"Case of Texas Murderer Engrosses Supreme Court":
Linda Greenhouse has this article
today in The New York Times.
Today in The Washington Post, Robert Barnes reports that "Chief Justice Prolongs Executive Powers Debate." The newspaper also contains an editorial entitled "The Law of the Land: Does an American or international court get to say what it is?"
David G. Savage of The Los Angeles Times reports that "High court cool to Bush claim on death cases."
Joan Biskupic of USA Today reports that "Death row dispute puts Bush at odds with Texas; State resists order to review Mexican's case."
In The Houston Chronicle, Patty Reinert reports that "Texas fights at Supreme Court in death row case; Solicitor general argues that the World Court and the president don't trump state law in Mexican inmates controversy."
In The Dallas Morning News, Todd J. Gillman reports that "Supreme Court hears debate on scope of president's power in court affairs; Justices must decide if he had power to demand review sought by tribunal."
And The Fort Worth Star-Telegram reports that "Bush administration, Texas square off over treaty."
"Five Years Ago: No amount of time can erase the horror of the sniper shootings." This editorial
appears today in The Washington Post.
"Supreme Court nominee wins praise; Kaine's pick for high court called 'Va. success story'":
The Richmond Times-Dispatch today contains an article
that begins, "Gov. Timothy M. Kaine said 'the enormous talent pool on the bench' in Virginia gave him plenty of choices for a Supreme Court appointment. He picked Chesapeake Circuit Judge S. Bernard Goodwyn. Kaine announced Goodwyn's Virginia Supreme Court appointment yesterday morning."
The Virginian-Pilot reports today that "Kaine appoints Chesapeake judge to Virginia Supreme Court."
And The Washington Post reports that "Kaine Appoints Chesapeake Judge to Supreme Court."
"House Panels Vote for More Scrutiny Over Foreign Eavesdropping": This article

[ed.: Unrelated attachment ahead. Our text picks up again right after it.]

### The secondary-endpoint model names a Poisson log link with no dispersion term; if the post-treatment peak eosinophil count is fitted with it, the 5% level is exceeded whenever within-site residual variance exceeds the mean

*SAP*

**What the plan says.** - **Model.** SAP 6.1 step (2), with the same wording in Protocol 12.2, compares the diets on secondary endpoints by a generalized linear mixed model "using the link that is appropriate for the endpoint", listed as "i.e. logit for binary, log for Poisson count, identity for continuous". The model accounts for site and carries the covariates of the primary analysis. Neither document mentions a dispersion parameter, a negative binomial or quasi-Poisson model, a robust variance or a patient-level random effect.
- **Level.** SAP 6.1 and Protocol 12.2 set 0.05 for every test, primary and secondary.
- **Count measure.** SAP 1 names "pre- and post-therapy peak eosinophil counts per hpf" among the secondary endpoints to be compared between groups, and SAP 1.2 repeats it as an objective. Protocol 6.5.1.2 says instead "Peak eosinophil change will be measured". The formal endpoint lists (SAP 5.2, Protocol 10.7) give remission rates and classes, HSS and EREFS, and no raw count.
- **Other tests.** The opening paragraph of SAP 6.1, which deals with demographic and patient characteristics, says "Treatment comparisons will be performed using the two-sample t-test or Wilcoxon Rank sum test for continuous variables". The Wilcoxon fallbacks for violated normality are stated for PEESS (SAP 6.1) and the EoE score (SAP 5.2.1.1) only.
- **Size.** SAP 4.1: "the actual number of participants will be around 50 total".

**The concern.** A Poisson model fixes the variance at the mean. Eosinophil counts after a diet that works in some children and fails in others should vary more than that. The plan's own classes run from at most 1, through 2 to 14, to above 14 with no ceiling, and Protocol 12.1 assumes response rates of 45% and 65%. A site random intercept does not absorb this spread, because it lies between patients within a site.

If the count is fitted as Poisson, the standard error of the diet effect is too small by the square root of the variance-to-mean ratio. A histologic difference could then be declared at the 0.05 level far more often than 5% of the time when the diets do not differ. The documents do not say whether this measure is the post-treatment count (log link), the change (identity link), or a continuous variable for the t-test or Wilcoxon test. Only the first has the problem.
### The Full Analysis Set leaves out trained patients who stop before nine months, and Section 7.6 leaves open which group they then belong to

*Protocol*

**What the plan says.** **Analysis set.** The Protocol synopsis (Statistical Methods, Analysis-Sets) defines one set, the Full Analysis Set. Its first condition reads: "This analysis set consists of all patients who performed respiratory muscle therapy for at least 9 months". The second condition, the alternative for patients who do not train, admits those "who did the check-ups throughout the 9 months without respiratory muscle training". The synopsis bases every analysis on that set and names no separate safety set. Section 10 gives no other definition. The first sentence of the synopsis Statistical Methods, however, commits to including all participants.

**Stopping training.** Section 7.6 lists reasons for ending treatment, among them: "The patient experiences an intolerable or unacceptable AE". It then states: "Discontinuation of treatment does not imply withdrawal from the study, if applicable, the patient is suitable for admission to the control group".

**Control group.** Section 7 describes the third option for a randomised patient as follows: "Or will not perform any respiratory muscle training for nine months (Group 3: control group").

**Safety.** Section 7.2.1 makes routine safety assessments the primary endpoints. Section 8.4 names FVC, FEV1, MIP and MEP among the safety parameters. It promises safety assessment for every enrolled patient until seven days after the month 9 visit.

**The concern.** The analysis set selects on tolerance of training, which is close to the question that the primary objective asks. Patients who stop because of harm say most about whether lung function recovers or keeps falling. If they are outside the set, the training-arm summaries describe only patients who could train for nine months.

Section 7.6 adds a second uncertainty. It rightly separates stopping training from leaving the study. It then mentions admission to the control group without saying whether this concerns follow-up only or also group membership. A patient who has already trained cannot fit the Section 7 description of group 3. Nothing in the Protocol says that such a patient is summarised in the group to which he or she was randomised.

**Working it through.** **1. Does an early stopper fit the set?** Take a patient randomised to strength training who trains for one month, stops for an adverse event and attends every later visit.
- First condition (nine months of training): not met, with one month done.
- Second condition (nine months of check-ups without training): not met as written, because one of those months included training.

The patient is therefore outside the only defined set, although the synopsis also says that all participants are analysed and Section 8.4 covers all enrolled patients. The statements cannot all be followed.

appears today in The New York Times.
The Washington Post reports today that "White House Fights Democratic Changes to Surveillance Act."
And The Los Angeles Times reports that "House panels pass spy restrictions; Democrats advance legislation hours after Bush denounces it as weakening a terrorism-fighting tool."
"Attorney General Nominee Made His Name With Terror Cases":
The Washington Post today contains a front page article
that begins, "Early in the Bush administration, Michael B. Mukasey's position at the intersection of terrorism and the justice system may have cost him a promotion. Mukasey, then chief judge of the main federal court in New York City, caught the eye of the White House for elevation to the U.S. Court of Appeals for the 2nd Circuit."
"Home Court Advantage":
Today in The New York Times, Law Professor Michael J. Broyde
and Deborah E. Lipstadt have an op-ed
that begins, "Thanks to the Internet, universal access to the printed word and economic globalization, the 21st century is expected to be shaped by the free exchange of ideas. But casting a shadow over this optimistic prediction is the emerging threat of 'libel tourism.'"
"Schools Stymie Justices; Deadlock Over New York Case":
Joseph Goldstein has this article
today in The New York Sun.
Today in The Washington Post, Robert Barnes reports that "Court Is Split, Won't Hear Special-Education Case."
And The New York Times reports that "Supreme Court Upholds Tuition Ruling."
"The United States Attorneys Scandal Comes to Mississippi":
Adam Cohen has this Editorial Observer essay
today in The New York Times.
The New York Times today contains an editorial
that begins, "The Supreme Court exerts leadership over the nation's justice system, not just through its rulings, but also by its choice of cases -- the ones it agrees to hear and the ones it declines."
And The Los Angeles Times today contains an editorial entitled "The human cost of secrecy: Even if the Supreme Court turned away a torture victim's case, El-Masri deserves an apology and compensation" along with an op-ed by Rosa Brooks entitled "Too much cloak and swagger: When the White House plays 'I've Got a Secret,' who is being protected?"
"School Integration Efforts Face Renewed Opposition; Supreme Court Ruling Sways Milton Battle; Off to Private School": This front page article
appears today in The Wall Street Journal.
"Innocence testing on back burner; $8M targeted for DNA appeals gathering dust":
Richard Willing has this front page article
today in USA Today.
"Bush Faces an End-of-Term Slowdown on Appellate-Court Nominees":
James Rowley of Bloomberg News provides a report
that begins, "President George W. Bush wants to fill 15 U.S. appeals-court vacancies before he leaves office in January 2009. The Democratic-controlled Senate is likely to approve fewer than half that number. Which nominees make it will largely depend on their political connections, and luck."